King County on Tuesday announced $10.4 million in local and federal grants that will provide low-income housing, and several Eastside groups...
King County on Tuesday announced $10.4 million in local and federal grants that will provide low-income housing, and several Eastside groups were among the recipients.
The money will be used to create 380 affordable units of housing in the county and to preserve 90 others, according to county officials.
The biggest award — about $1.6 million — went to Downtown Action to Save Housing, which will build a 92-unit, low-income apartment complex in Renton.
Other Eastside recipients:
Most Read Stories
- Anthony Bourdain brought 'Parts Unknown' to Seattle — here's where he ate
- Residents fight Seattle rules allowing apartment developers to forgo parking
- Seattle’s crazy restaurant boom | PNW Magazine VIEW
- UW's Azeem Victor suspended indefinitely after arrest
- Cleveland Browns waive Kasen Williams, could a return to Seahawks be in the offing?
• The St. Andrew’s Housing Group, based in Bellevue, will get $1 million in federal money to buy and rehabilitate a 28-unit apartment complex for low-income residents.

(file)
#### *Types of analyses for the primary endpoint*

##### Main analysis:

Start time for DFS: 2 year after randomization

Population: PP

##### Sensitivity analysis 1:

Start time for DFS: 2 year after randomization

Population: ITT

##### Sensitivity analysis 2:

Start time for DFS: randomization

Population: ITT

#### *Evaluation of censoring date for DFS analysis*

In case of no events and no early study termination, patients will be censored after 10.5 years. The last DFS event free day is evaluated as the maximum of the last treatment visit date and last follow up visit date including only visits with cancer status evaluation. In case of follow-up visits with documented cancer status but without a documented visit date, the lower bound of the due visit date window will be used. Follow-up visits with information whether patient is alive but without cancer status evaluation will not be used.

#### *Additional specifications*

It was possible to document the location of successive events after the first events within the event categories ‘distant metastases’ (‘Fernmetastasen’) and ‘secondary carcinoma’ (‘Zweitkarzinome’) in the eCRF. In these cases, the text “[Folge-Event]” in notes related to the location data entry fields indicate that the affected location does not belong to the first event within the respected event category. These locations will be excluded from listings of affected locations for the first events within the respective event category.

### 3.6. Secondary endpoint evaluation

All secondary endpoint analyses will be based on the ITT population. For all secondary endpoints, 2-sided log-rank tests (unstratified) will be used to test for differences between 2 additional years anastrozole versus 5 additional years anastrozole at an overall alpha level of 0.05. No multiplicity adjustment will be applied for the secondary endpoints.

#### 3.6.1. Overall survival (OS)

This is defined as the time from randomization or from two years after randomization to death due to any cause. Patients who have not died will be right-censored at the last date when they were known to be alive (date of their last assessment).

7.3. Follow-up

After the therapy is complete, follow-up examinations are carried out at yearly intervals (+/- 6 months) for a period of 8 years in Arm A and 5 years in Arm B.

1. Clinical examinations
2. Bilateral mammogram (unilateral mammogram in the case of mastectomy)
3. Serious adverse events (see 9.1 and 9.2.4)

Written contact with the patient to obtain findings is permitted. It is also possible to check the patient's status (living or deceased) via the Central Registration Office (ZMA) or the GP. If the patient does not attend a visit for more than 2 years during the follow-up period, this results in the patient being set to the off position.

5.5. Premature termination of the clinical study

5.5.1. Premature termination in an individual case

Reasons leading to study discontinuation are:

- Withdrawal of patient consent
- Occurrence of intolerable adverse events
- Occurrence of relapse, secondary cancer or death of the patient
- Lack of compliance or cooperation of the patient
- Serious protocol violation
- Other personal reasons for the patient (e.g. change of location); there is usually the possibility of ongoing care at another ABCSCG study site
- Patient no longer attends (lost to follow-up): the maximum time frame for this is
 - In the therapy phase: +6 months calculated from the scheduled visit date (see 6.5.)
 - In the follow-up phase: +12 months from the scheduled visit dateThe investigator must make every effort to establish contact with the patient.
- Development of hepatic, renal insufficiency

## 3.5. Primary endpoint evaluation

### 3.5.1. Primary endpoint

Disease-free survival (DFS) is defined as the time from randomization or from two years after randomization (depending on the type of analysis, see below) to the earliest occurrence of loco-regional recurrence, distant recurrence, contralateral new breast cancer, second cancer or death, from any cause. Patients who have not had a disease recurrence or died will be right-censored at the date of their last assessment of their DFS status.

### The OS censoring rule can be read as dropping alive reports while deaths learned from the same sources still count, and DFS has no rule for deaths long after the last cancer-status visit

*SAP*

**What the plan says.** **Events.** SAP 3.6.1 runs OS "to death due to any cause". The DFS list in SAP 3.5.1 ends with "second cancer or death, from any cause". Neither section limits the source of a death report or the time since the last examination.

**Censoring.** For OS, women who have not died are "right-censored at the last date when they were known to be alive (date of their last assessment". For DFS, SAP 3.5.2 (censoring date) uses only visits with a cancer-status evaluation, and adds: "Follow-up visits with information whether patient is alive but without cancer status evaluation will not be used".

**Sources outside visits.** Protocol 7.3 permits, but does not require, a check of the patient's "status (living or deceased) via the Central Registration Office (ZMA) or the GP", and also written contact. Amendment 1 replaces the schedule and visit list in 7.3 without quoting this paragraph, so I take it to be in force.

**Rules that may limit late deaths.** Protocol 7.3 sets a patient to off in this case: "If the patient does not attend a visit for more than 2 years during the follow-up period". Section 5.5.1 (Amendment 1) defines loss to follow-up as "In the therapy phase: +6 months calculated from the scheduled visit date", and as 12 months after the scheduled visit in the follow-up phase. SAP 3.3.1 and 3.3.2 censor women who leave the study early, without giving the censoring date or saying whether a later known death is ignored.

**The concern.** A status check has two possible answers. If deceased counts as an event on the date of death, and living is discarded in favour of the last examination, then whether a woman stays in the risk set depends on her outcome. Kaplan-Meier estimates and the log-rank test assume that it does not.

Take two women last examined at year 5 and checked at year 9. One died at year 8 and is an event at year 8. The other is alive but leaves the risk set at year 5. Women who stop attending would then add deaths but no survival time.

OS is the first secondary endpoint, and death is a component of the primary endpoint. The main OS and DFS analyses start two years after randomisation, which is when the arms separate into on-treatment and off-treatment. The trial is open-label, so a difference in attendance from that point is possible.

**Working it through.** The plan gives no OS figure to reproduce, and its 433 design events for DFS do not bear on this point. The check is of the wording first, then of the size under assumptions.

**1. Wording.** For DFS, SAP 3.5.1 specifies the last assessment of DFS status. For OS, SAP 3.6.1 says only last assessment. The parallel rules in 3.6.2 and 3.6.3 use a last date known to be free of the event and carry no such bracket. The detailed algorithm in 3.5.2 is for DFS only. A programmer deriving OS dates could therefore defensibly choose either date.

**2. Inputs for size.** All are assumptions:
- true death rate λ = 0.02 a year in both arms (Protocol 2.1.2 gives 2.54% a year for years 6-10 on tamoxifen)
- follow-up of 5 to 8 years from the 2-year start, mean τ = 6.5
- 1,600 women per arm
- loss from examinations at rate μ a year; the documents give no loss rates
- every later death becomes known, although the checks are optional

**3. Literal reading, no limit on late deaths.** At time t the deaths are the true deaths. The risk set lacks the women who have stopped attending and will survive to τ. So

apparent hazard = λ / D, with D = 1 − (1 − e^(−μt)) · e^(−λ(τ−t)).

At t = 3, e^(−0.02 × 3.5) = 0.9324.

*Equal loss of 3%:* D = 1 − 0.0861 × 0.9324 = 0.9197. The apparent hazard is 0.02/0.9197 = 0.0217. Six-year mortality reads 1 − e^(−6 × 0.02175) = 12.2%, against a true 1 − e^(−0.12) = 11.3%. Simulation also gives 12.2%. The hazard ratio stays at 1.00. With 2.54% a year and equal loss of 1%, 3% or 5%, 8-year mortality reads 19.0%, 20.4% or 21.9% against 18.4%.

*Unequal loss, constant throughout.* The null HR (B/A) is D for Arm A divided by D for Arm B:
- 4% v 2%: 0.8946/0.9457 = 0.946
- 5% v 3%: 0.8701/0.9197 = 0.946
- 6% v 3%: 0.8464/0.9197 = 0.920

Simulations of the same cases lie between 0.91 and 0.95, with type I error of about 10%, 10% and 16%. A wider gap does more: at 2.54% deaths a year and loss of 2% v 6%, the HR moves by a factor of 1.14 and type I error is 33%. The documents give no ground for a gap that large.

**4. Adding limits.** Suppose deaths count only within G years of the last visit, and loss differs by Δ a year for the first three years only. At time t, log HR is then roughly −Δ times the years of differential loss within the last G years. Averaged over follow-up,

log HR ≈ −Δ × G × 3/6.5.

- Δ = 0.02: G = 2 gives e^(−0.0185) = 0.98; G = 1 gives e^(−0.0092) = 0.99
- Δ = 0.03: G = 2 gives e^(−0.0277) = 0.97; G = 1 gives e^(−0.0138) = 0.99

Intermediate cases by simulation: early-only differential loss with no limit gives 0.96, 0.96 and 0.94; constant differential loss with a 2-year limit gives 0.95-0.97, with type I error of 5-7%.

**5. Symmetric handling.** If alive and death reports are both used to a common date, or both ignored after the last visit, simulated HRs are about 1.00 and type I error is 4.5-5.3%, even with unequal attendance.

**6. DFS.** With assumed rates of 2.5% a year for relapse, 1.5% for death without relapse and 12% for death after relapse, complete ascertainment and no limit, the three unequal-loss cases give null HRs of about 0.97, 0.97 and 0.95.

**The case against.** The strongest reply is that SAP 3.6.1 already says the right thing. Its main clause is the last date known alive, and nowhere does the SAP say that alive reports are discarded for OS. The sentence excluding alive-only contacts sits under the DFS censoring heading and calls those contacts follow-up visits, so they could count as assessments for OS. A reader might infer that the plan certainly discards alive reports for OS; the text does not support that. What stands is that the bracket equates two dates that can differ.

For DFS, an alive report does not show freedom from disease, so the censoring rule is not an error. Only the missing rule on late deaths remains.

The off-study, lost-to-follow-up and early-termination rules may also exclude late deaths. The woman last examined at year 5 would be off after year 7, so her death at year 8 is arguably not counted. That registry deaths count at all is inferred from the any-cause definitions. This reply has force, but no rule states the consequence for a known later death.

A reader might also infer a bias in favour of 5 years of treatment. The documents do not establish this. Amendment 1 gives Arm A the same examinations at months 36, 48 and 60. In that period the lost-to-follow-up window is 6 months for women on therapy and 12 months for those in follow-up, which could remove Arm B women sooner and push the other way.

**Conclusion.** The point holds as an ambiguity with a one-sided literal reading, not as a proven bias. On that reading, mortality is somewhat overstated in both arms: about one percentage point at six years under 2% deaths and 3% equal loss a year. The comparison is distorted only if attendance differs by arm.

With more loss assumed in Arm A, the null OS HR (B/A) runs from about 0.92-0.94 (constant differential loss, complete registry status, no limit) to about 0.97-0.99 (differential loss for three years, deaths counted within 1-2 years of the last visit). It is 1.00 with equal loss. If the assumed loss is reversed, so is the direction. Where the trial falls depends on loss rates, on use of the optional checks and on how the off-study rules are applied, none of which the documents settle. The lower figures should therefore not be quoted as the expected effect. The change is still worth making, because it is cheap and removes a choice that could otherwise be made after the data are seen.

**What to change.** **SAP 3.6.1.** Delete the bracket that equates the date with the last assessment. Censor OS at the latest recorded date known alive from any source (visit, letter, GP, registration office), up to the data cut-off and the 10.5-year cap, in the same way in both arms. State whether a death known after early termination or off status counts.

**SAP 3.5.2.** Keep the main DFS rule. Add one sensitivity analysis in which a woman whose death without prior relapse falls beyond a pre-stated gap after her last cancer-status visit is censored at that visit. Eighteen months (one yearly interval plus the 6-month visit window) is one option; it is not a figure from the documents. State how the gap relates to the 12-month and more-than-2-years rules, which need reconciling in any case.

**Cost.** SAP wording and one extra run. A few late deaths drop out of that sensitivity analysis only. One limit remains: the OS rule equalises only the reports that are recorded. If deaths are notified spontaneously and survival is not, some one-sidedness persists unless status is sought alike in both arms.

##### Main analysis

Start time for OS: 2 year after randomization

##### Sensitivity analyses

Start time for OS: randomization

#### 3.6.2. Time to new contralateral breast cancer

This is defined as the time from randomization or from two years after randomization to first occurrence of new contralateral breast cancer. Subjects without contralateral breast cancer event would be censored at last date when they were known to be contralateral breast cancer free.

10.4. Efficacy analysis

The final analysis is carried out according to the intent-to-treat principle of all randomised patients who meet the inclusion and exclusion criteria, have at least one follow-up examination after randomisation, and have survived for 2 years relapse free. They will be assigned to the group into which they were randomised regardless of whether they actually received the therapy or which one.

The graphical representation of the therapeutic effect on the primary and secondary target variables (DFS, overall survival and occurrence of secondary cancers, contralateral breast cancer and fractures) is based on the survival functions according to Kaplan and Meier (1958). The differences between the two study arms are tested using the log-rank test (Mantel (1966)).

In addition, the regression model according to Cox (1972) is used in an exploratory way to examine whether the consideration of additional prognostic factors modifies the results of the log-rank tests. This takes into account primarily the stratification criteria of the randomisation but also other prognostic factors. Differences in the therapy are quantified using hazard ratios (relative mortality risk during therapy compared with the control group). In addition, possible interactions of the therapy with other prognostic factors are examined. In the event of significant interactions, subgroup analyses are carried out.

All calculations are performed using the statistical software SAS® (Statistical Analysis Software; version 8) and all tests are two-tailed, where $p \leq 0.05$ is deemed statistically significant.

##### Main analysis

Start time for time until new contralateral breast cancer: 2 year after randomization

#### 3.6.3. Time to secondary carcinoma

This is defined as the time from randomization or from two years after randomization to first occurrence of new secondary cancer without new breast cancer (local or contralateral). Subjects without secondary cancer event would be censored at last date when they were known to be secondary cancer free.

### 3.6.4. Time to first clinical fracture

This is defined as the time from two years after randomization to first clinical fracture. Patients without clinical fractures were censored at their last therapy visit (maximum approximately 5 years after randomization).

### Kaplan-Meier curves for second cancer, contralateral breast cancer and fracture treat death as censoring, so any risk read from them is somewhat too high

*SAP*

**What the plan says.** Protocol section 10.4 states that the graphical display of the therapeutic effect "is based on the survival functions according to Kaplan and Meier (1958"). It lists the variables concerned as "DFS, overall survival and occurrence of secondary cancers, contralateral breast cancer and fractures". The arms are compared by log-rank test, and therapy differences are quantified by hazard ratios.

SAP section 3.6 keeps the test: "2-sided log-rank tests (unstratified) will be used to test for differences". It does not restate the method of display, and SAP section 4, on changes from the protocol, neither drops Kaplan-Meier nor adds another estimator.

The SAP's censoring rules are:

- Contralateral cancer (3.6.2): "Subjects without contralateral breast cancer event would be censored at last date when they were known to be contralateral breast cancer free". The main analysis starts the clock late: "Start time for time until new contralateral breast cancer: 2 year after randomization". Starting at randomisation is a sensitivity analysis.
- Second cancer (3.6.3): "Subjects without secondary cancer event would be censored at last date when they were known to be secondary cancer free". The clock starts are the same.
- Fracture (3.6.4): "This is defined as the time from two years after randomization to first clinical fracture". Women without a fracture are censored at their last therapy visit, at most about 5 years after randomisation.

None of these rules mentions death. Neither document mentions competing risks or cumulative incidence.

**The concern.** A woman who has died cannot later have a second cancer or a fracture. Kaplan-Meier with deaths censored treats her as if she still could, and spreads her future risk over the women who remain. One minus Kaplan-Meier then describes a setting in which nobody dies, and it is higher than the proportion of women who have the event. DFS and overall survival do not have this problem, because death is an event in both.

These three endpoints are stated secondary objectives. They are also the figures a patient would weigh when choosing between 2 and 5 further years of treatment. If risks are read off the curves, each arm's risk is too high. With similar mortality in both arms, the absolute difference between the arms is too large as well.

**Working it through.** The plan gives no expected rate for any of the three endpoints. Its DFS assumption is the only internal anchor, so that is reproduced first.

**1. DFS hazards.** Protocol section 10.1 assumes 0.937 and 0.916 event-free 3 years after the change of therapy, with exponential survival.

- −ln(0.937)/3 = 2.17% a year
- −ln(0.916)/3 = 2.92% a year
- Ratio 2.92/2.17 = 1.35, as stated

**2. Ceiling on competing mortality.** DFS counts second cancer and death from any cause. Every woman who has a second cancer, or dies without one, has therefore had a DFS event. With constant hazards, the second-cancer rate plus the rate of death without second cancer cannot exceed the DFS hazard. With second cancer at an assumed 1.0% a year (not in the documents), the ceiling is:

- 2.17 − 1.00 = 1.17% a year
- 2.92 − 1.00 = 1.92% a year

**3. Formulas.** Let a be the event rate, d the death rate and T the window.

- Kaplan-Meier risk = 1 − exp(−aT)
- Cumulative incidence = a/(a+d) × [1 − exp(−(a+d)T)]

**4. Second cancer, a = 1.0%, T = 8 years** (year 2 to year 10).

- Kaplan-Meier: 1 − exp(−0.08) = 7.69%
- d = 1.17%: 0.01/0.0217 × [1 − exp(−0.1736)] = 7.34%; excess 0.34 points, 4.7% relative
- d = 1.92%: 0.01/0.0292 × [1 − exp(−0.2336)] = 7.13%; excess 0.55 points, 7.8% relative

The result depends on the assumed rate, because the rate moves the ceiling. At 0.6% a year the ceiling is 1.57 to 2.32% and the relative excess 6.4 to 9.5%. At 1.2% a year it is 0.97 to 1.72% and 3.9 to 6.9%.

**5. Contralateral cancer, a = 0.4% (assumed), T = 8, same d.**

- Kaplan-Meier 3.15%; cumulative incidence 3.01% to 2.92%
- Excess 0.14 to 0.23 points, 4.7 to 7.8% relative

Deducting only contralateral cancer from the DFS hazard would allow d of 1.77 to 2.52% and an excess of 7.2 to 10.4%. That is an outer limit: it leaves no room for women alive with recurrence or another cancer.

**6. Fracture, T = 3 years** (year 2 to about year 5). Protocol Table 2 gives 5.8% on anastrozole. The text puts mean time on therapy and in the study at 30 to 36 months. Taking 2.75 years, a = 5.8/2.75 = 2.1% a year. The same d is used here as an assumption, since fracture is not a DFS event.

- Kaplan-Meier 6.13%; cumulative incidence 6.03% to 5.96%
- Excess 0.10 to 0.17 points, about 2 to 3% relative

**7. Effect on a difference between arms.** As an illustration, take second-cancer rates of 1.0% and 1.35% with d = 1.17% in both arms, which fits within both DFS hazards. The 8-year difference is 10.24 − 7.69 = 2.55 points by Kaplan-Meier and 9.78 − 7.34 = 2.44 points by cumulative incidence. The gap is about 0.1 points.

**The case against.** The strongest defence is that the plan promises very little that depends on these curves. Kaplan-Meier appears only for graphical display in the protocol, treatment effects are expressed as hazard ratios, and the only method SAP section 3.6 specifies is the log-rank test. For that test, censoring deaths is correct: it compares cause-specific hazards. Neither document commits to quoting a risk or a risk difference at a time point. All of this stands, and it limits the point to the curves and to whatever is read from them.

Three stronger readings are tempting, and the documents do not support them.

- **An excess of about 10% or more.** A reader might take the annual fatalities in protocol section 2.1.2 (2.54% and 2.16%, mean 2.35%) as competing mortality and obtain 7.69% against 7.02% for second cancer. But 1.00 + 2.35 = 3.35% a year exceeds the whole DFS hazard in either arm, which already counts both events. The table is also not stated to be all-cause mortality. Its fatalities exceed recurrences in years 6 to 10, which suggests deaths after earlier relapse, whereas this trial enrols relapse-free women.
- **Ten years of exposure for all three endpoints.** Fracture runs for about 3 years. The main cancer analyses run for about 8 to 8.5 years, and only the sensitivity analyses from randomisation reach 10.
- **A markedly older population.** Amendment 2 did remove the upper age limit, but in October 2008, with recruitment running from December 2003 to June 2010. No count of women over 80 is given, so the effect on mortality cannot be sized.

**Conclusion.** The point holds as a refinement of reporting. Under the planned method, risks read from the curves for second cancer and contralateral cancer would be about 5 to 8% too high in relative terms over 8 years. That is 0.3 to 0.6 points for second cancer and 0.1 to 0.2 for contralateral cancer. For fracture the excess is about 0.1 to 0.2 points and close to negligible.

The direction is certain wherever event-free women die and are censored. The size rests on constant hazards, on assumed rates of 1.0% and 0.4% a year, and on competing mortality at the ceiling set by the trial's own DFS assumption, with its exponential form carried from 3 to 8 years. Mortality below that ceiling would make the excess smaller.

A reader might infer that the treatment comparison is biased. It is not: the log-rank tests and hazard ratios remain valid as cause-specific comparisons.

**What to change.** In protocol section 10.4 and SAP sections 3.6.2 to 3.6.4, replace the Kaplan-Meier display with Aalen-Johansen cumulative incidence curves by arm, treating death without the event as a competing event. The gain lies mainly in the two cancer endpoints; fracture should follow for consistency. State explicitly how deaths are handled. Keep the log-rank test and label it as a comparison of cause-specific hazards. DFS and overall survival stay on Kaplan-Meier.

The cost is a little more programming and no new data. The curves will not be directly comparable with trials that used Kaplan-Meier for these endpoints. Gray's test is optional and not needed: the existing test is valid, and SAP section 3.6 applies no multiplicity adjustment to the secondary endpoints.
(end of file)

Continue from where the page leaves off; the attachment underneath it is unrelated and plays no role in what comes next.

• Hopelink will get $650,000 in federal money to build eight units for low-income families in Duvall.
• Community Homes will receive $500,000 in county money to buy and rehabilitate two homes in Redmond and create 10 beds for developmentally disabled adults.
• A Regional Coalition for Housing and the Washington State Housing Finance Commission will get $300,000 in federal money to help as many as 32 low-income homebuyers on the Eastside with their down payments.
• Housing at the Crossroads will receive $100,000 in county money to help build six units in Bellevue for families with children.
Other grants will fund an 86-unit apartment complex in Federal Way, 92 studio apartments for homeless seniors in downtown Seattle, 25 beds for the homeless in Kent, and seven apartments for families in Renton.
The grants were the first since a regional committee earlier this year created a Ten-Year Plan to End Homelessness in King County. Nearly 200 of the new units will go to the chronically homeless or residents at serious risk of becoming homeless.
Eighty-three percent of the housing units included in the funding will serve households with incomes at or below 50 percent of King County median income. According to the county, a three-person household at 50 percent of median income earns $35,050 annually; a single-person household at 50 percent of median earns $27,250.
A county Joint Recommendation Committee, with officials from several local governments, awarded the grants last week.
Ashley Bach: 206-464-2567 or firstname.lastname@example.org